Plastics
Plastics are malleable and can be molded into solid objects. They have plasticity property. They are organic polymers with high molecular mass.
There are seven different types of plastics.
1. Polyethylene Terephthalate (PETE or PET)
2. High – Density Polyethylene (HDPE)
3. Poly Vinyl Chloride (PVC)
4. Low Density Polyethylene (LDPE)
5. Polypropylene (PP)
6. Poly Styrene or Styrofoam (PS)
7. Miscellaneous plastics (includes: polycarbonate, polylactide, acrylic, acrylonitrile butadiene, styrene, fiberglass and nylon)
Advantages of plastics
• Highly resistive to electricity
• Light weight
• Durable
• Low cost
• Resist to corrosion and chemicals
• Resist to water
• Easy to manufacture

Types of plastics
• Polyethylene Terephthalate (PETE or PET)
J. Rex Whinifield and James T. Dickson introduced this plastic type in 1940. These are used for crystal clear beverage bottles, soda bottles, water bottles, medicine jars, combs, and carpets. These are repurposed to make textiles, carpets, life jackets, pillow stuffs, auto parts, shoes and luggage. These can be recycled.

• High Density Polyethylene
This type was introduced by Kari Ziegler and Erhard Holzkamp in 1953. Initially this plastic type was used for pipes in storm sewers. At present these are used in milk jugs, juice containers, grocery bags, shampoo and conditioner bottles, detergent containers and in bleach containers. These can be recycled.
• Poly Vinyl Chloride
This was discovered on accident twice, once in 1838 by Henri Victor and again in 1872 by Eugen Baumann. “Poison plastic” is another name for PVC. This is the least recycle material. These are used in shoes, gutters and windows.
• Low Density Polyethylene (LDPE)
This type is used for cling wrap, sandwich bag, grocery bags, frozen food bags and flexible container lids.
• Polypropylene
Polypropylene was discovered by J. Paul Hogan and Robert L. Banks in 1951. This is used in plastic diapers, Tupperware, kitchenware, yogurt container, bottle caps and in margarine tubes. Polypropylene cannot be recycled.
• Polystyrene or Styrofoam (PS)
Polystyrene was discovered accidently by German apothecary Eduard Simon in 1839. Hermann Staudinger did a research and expand the use of this plastic; polystyrene. This is used in disposable coffee cups, plastic food boxes, packing foam and packing peanuts. These are cannot be recycled.
• Miscellaneous plastics
These are polycarbonate, polylactide, acrylic, acrylonitrile butadiene, styrene fiberglass and nylon. These are used in plastic CDs and DVDs, baby bottles, medical storage containers eyeglasses and exterior lighting fixtures. These are cannot be recycled.

Polymer
Polymer is a useful chemical made out of a lot of repeating units. These repeating units are often made of carbon, hydrogen and sometimes nitrogen, oxygen, chlorine, Sulphur, florin, phosphorous and silicon. These repeated union of small molecules are known as monomers. Polymers have unique properties according to type of molecule being bonded. As these are large, polymers are also called as macromolecules.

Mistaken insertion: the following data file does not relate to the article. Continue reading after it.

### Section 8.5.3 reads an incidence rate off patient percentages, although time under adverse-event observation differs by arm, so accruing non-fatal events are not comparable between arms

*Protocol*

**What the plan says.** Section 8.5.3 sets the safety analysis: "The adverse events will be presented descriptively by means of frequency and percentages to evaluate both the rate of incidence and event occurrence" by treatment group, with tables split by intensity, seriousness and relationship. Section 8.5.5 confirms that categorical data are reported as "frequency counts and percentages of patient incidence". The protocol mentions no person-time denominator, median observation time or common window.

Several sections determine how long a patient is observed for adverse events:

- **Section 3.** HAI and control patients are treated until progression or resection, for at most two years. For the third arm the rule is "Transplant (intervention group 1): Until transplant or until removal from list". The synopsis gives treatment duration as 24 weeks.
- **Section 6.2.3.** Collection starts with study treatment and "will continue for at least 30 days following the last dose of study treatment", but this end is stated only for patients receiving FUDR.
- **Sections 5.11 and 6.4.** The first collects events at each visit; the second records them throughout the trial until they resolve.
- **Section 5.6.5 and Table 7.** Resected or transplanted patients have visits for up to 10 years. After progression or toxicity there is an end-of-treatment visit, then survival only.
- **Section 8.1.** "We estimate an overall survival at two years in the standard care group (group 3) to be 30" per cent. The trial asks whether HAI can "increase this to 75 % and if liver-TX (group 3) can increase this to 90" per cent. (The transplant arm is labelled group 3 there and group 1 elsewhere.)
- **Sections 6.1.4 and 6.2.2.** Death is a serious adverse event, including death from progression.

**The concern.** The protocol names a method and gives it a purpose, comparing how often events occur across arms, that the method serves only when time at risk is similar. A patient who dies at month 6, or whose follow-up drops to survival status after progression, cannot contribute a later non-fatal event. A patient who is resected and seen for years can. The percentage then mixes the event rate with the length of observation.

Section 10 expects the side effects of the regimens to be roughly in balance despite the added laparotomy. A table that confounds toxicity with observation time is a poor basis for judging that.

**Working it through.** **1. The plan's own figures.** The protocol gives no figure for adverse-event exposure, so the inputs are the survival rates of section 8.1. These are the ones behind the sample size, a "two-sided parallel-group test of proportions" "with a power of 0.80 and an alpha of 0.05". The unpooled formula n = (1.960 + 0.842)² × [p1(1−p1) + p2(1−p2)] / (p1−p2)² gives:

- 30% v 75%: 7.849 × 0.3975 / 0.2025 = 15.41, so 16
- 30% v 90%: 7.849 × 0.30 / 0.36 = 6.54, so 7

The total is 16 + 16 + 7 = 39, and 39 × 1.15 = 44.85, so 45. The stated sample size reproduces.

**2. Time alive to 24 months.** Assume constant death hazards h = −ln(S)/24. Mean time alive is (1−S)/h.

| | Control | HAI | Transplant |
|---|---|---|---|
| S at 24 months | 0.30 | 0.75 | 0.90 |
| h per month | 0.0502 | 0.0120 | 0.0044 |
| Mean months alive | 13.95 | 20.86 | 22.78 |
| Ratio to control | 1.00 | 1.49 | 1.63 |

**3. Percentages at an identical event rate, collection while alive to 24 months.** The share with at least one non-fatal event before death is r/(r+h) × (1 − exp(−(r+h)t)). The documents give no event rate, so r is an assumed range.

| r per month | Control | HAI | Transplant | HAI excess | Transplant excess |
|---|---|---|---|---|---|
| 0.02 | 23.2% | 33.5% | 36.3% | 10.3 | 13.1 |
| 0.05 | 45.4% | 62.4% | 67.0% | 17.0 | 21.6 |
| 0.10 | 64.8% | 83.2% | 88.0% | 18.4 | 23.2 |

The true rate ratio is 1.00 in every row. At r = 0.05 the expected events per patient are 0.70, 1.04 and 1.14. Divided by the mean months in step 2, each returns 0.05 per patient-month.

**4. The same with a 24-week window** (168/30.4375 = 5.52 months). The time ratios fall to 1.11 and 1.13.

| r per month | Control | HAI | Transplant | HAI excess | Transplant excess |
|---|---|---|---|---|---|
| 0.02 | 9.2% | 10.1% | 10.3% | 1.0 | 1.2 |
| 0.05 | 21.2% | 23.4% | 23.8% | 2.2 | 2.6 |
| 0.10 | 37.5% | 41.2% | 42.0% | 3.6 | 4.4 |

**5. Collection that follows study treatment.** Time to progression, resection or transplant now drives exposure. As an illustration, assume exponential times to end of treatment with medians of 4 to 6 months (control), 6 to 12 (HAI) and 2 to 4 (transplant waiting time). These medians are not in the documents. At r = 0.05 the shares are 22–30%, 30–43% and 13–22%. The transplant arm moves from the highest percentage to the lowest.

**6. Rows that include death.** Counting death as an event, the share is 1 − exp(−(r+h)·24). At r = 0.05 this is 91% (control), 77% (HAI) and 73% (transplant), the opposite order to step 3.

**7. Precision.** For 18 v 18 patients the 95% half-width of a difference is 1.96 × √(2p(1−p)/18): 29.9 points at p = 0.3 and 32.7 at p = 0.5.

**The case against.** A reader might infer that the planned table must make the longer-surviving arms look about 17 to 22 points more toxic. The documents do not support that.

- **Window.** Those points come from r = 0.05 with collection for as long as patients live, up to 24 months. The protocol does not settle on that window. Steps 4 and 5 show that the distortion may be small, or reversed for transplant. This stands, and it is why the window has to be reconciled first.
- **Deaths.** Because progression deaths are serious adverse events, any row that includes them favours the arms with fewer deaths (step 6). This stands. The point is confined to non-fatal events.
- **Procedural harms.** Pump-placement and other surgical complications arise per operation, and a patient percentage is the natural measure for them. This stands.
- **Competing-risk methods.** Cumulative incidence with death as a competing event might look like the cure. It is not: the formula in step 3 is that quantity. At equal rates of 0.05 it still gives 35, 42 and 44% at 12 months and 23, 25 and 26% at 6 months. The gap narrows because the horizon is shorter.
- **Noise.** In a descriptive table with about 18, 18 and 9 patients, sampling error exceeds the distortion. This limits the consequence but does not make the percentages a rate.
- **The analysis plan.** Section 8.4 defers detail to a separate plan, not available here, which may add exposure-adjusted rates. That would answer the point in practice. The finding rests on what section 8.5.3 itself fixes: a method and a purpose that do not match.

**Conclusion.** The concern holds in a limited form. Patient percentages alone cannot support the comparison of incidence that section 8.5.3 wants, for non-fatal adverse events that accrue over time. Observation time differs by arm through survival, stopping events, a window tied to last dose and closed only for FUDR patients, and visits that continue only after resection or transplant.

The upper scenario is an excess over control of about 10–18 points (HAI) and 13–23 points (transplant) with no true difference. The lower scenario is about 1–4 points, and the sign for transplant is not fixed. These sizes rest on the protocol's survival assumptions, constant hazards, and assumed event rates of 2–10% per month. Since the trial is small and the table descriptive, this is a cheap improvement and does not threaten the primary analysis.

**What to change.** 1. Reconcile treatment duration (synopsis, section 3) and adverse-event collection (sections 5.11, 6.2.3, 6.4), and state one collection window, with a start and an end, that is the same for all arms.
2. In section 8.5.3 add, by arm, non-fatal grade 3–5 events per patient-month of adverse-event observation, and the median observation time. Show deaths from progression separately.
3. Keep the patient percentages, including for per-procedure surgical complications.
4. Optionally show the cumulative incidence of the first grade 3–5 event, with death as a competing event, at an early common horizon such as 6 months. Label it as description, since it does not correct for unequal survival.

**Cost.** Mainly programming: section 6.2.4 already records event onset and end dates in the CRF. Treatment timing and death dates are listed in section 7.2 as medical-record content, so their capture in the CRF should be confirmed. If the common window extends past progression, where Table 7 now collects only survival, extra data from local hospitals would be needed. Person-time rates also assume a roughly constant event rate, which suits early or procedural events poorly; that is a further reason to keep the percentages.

Polymers can be divided into two;
1. Homopolymers
Polymers which have same type of repeating units.
2. Copolymers
Polymers composed of two or more different repeat units.
Properties of polymers.
I. Unique flexibility
II. Light in weight with significant degree of strength
III. Chemical resistance
IV. High durability
V. Easy processability
VI. Thermal and electrical insulation properties
VII. Cost effectiveness
Physical properties of polymers
Physical properties of polymers include molecular weight, molar volume, density, degree of polymerization and crystallinity of materials.
• Molecular weight
Molecular weight is expressed by the equation;

Where,
Mn = mean (middle) molecular weight of size range i.
xi = the fraction of the total number of chains with the corresponding size range.
• Weight average molecular weight
Weight average molecular weight is expressed by the equation;

Where,
Mi = the mean molecular weight within a size range
wi = the weight fraction of molecules within the same size interval.
This is based on the weight fraction of molecules within the various size ranges.
Mechanical properties of polymers
• Stress-strain curve
• Tensile strength
• % elongation to break
• Young’s Modulus
• toughness
Tensile strength
The stress which needs to break a sample is called as tensile stress. This is a valuable property for polymers that are going to be stretched.
Young’s modulus
The ratio of stress to strain is called the Young’s modulus. In a graphical representation it is given by the gradient of stress-strain curve.
The toughness is the measure of energy that a sample can absorb before breaking.

Motor
In day today, life we can identify different types of motors such as AC motor, DC motor and special types of motors. Here in hand mixer we were able to find an AC motor. There are several parts in a motor as they are specialized to perform different task. Some of them are stator, rotor and shaft. We were finally able to recognize that the mid steel was used to make the motor.
Function of the motor is supply needed energy to perform the task of the equipment.

Mild steel
Mild steel is a kind of steel with a low content of carbon. Hence it is known as “low carbon steel”. The amount of carbon typically found in mild steel is 0.05% to 0.25% by weight. Mild steel is not an alloy steel hence, it does not contain large number of other elements.

Composition of mild steel
• Carbon 0.05% – 0.25%
• Manganese 0.7% – 0.9%
• Silicon maximum 0,40%
• Sulfur maximum 0.04%
• Phosphorous maximum 0.04%
Properties of mild steel
1) Ductile
2) Machinable and weldable
3) Impossible to harden and strength through heating and quenching.
4) Have magnetic property as it contains high amount of iron.
5) Relatively affordable when compared with other steel.
6) Mechanical properties
Mechanical property Metric Imperial
Hardness, Brinell 126 126
Hardness, Knoop 145 145
Hardness, Rockwell 71 71
Hardness, Vickers 131 131
Tensile strength, ultimate 440MPa 63800psi
Tensile strength, Yield 370MPa 53700psi
Elongation at break 15% 15%
Reduction of area 40% 40%
Modulus of elasticity 205GPa 29700ksi
Bulk modulus 140GPa 20300ksi
Poisson ratio 0.29 0.29
Machinability 70% 70%
Shear modulus 80GPa 11600ksi

Applications of mild steel
i. Automobiles
ii. Structural steel
iii. Signs
iv. Furnitures
v. Wires
vi. Frenching
vii. nails